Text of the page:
Meet Margaret Muchemi. A fast-rising commercial and runway model, make-up artist, former Miss Kajiado County, and Miss Supranational Kenya 2015, Margaret is taking the modelling and beauty industry by storm. I first met Margaret in a small primary school in Maragua where we both studied. She had transferred in from another school, and she was one class ahead of me. By sheer coincidence, we ended up attending the same high school. She was in form 2 then and a prefect, and when she found out that I had been accepted into Kenya High, she went out of her way to make me feel welcome and at home there. She even waited for my arrival and personally showed me around! Now, Margaret, or as she's fondly referred to by friends, Maggie, is wrapping up her studies at Jomo Kenyatta University of Agriculture and Technology (JKUAT) as she prepares to head to Harvard where she was accepted on a partial scholarship (details of which are being ironed out). Clearly, Maggie is not your average model/youth. Here she is, in her own words.
Tell us a little bit about yourself.
My name is Margaret Muchemi, I grew up in Kajiado, studied at the Trinity School in Maragua and later at Kenya High School and I'm now at JKUAT in my final year studying financial engineering.
One could say that your modelling career started when you participated in several modelling events while still in high school. What piqued your interest in modelling?
I honestly did not believe that I could be a model but I realized that I loved to catwalk after having to participate in several mandatory competitions we had in high school. I remember taking part in Junior Entertainment, an event in which form ones entertained the rest of the students through dancing, singing and modelling, and I won the catwalk event. Afterwards, my desk mate, Sarah, pushed me to audition to represent my house in Miss Boma. I ended up winning the actual title of Miss Boma.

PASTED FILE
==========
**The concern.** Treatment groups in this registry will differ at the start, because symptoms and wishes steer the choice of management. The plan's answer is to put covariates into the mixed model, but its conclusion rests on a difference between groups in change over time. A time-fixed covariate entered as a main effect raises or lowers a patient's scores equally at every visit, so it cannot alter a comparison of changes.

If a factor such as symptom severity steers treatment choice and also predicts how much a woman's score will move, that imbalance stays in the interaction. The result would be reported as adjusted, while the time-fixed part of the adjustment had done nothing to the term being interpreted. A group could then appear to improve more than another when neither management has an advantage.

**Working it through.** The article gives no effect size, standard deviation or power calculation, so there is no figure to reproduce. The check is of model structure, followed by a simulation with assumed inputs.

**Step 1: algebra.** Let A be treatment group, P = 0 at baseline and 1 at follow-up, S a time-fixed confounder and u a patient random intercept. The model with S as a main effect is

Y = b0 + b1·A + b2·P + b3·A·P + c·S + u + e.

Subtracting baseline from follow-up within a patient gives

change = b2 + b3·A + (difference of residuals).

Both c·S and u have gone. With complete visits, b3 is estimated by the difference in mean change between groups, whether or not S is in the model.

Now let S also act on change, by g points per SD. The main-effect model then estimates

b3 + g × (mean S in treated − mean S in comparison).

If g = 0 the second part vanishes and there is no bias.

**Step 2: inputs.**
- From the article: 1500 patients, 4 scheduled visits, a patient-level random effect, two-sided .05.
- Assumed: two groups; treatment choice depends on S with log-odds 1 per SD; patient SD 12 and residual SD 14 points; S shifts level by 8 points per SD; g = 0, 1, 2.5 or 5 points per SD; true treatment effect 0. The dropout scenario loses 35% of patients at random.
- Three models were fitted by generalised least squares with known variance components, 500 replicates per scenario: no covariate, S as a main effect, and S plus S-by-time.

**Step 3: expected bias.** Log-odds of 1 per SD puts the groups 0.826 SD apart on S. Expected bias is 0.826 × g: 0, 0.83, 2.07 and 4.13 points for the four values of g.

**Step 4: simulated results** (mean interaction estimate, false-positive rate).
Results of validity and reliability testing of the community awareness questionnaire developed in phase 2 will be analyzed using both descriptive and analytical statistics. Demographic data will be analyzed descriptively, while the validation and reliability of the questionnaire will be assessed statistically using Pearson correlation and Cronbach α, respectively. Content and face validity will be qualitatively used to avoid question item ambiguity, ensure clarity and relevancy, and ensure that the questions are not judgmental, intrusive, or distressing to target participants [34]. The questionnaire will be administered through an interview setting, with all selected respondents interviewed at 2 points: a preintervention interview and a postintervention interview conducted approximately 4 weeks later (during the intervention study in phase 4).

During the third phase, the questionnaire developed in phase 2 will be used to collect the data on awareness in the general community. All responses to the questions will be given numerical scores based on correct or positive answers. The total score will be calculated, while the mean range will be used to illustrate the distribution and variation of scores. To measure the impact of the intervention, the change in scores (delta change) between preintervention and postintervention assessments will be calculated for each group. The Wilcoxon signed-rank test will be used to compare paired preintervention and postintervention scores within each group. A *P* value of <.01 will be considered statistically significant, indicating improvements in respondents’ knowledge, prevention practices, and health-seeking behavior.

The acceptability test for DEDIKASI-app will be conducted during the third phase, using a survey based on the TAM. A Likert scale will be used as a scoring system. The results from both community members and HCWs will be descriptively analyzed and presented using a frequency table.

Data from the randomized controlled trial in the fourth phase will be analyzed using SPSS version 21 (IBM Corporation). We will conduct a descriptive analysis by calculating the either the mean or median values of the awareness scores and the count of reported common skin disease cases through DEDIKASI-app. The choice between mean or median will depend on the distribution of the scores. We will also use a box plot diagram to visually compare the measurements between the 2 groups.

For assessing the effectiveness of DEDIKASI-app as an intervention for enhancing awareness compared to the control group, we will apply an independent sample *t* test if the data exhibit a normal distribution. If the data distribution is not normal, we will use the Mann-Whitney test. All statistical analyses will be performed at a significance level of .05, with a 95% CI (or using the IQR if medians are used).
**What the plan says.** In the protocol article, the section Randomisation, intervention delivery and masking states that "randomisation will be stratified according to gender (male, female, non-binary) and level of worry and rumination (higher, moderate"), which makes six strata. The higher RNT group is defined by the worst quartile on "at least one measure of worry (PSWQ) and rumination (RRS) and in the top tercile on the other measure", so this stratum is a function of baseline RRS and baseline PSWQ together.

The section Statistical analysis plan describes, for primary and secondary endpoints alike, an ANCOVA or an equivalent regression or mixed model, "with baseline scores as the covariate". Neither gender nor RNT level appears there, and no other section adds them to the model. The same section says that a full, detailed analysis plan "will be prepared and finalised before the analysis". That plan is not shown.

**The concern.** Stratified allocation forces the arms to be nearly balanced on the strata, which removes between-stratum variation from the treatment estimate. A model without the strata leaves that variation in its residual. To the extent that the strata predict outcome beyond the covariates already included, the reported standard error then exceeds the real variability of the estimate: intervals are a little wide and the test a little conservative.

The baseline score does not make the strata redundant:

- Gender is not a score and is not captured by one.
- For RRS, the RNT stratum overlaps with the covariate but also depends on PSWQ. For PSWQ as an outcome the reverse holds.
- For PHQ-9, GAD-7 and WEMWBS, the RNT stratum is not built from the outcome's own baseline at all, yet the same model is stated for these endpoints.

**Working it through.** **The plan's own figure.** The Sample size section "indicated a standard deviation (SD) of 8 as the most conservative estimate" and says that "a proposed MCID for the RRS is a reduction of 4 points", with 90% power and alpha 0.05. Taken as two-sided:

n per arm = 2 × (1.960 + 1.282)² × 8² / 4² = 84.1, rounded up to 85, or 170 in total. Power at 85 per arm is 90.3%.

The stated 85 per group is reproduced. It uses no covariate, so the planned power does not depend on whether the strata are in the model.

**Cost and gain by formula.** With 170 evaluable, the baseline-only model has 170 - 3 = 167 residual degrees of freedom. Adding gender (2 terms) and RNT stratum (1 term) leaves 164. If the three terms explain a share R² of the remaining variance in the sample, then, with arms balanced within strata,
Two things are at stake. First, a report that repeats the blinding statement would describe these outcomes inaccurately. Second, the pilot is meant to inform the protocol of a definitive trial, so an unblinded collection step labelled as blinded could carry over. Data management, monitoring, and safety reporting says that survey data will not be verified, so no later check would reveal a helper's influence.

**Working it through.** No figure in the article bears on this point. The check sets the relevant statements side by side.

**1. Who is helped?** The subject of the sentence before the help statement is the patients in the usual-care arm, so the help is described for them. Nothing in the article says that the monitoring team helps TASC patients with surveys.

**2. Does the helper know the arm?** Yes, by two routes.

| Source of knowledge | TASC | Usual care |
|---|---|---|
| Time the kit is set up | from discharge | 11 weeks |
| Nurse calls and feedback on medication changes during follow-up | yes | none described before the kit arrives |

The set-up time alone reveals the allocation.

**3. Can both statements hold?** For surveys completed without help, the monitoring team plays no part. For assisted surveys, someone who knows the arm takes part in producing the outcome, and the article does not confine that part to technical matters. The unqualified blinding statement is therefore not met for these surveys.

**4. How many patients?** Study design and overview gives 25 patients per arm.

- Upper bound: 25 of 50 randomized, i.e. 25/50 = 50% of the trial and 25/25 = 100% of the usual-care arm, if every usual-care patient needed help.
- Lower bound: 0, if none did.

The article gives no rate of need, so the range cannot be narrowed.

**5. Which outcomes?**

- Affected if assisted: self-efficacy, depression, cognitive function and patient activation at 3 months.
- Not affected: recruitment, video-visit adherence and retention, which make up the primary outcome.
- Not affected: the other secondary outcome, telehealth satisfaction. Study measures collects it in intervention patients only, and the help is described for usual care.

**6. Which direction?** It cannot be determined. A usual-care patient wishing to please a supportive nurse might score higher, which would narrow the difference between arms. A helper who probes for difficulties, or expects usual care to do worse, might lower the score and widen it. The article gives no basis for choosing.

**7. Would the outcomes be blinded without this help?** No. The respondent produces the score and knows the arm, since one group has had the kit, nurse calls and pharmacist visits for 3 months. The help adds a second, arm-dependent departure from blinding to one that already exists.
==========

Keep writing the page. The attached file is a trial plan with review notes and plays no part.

You won the title of Miss Kenya Kajiado County in 2015. What motivated you to compete for the title of Miss Kenya Kajiado County?
After my modelling succes in high school, I wanted to join the Miss Kenya competition. Since we had to start from county level, what better county could I represent than the one I have lived in for almost 20 years now! I love Kajiado and I wanted to showcase what my county has to offer.
You competed in both Miss Kenya and Miss Supranational pageants while still in university. How did you balance between pageant work and school work?
People think competing in pageants is easy but, honestly, it's hard work and it's very time-consuming. I actually had to take a break from school to focus on Miss Kenya and Miss Supranational because they both involve boot camps. Seeing as competing in these pageants got me recognition from Harvard, I would say it paid off.
Models are stereotyped to be dumb and superficial, even though most models are actually the opposite. As a model, have you met people who had this perception of you? If you did, how did you deal with it?
Yes. Honestly, it happens all the time. It can get really hard, especially when you're applying for something that needs you to be taken seriously, like a 'formal' job. Some people are also shocked when they find out that I'm studying financial engineering. I think judging people based off of how they look is shallow and uninformed. Get to know the person first then make an unbiased judgement. Besides, are we really still judging people on looks? In 2017? That women can either be pretty or be brainy is an archaic concept rooted in misogyny.
What made you gravitate towards financial engineering?